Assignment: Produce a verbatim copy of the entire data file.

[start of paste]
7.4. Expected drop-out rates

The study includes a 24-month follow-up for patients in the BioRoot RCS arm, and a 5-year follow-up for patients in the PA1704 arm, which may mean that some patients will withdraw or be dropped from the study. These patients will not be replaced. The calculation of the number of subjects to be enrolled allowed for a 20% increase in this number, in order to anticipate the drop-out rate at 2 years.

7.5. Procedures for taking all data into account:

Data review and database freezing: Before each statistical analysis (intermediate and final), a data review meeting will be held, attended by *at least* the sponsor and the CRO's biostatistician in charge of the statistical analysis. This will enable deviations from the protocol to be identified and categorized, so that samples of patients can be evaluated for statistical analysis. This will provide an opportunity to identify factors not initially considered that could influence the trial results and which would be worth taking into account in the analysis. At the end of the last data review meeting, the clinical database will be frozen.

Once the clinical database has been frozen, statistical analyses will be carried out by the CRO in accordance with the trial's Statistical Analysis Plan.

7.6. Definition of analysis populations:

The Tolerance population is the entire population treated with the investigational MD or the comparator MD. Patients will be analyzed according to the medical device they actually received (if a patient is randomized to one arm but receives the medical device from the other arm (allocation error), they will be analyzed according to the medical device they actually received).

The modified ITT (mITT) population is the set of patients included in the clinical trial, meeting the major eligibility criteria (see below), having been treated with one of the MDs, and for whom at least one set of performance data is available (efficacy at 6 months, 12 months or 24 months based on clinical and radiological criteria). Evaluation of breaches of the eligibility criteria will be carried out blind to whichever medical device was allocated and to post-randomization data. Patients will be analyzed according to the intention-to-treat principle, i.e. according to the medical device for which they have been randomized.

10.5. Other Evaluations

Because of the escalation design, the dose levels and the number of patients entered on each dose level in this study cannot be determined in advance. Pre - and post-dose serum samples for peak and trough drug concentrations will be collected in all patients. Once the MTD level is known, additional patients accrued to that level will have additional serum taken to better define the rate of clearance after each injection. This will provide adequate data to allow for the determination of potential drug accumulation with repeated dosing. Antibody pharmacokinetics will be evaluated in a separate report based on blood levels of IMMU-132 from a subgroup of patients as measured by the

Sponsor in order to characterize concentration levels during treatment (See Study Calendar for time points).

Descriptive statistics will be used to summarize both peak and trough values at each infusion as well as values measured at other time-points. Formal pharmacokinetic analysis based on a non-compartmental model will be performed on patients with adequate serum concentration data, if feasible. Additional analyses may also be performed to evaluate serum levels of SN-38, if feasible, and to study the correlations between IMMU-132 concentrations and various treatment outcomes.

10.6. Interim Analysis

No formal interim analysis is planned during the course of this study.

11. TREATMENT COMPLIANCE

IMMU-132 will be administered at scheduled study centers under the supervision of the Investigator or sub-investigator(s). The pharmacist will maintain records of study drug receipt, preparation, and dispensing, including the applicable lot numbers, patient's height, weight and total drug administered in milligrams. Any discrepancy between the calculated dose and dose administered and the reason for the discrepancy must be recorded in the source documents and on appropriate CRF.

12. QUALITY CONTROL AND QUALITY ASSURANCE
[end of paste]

7.4. Expected drop-out rates

The study includes a 24-month follow-up for patients in the BioRoot RCS arm, and a 5-year follow-up for patients in the PA1704 arm, which may mean that some patients will withdraw or be dropped from the study. These patients will not be replaced. The calculation of the number of subjects to be enrolled allowed for a 20% increase in this number, in order to anticipate the drop-out rate at 2 years.

7.5. Procedures for taking all data into account:

Data review and database freezing: Before each statistical analysis (intermediate and final), a data review meeting will be held, attended by *at least* the sponsor and the CRO's biostatistician in charge of the statistical analysis. This will enable deviations from the protocol to be identified and categorized, so that samples of patients can be evaluated for statistical analysis. This will provide an opportunity to identify factors not initially considered that could influence the trial results and which would be worth taking into account in the analysis. At the end of the last data review meeting, the clinical database will be frozen.

Once the clinical database has been frozen, statistical analyses will be carried out by the CRO in accordance with the trial's Statistical Analysis Plan.

7.6. Definition of analysis populations:

The Tolerance population is the entire population treated with the investigational MD or the comparator MD. Patients will be analyzed according to the medical device they actually received (if a patient is randomized to one arm but receives the medical device from the other arm (allocation error), they will be analyzed according to the medical device they actually received).

The modified ITT (mITT) population is the set of patients included in the clinical trial, meeting the major eligibility criteria (see below), having been treated with one of the MDs, and for whom at least one set of performance data is available (efficacy at 6 months, 12 months or 24 months based on clinical and radiological criteria). Evaluation of breaches of the eligibility criteria will be carried out blind to whichever medical device was allocated and to post-randomization data. Patients will be analyzed according to the intention-to-treat principle, i.e. according to the medical device for which they have been randomized.

10.5. Other Evaluations

Because of the escalation design, the dose levels and the number of patients entered on each dose level in this study cannot be determined in advance. Pre - and post-dose serum samples for peak and trough drug concentrations will be collected in all patients. Once the MTD level is known, additional patients accrued to that level will have additional serum taken to better define the rate of clearance after each injection. This will provide adequate data to allow for the determination of potential drug accumulation with repeated dosing. Antibody pharmacokinetics will be evaluated in a separate report based on blood levels of IMMU-132 from a subgroup of patients as measured by the

Sponsor in order to characterize concentration levels during treatment (See Study Calendar for time points).

Descriptive statistics will be used to summarize both peak and trough values at each infusion as well as values measured at other time-points. Formal pharmacokinetic analysis based on a non-compartmental model will be performed on patients with adequate serum concentration data, if feasible. Additional analyses may also be performed to evaluate serum levels of SN-38, if feasible, and to study the correlations between IMMU-132 concentrations and various treatment outcomes.

10.6. Interim Analysis

No formal interim analysis is planned during the course of this study.

11. TREATMENT COMPLIANCE

IMMU-132 will be administered at scheduled study centers under the supervision of the Investigator or sub-investigator(s). The pharmacist will maintain records of study drug receipt, preparation, and dispensing, including the applicable lot numbers, patient's height, weight and total drug administered in milligrams. Any discrepancy between the calculated dose and dose administered and the reason for the discrepancy must be recorded in the source documents and on appropriate CRF.

12. QUALITY CONTROL AND QUALITY ASSURANCE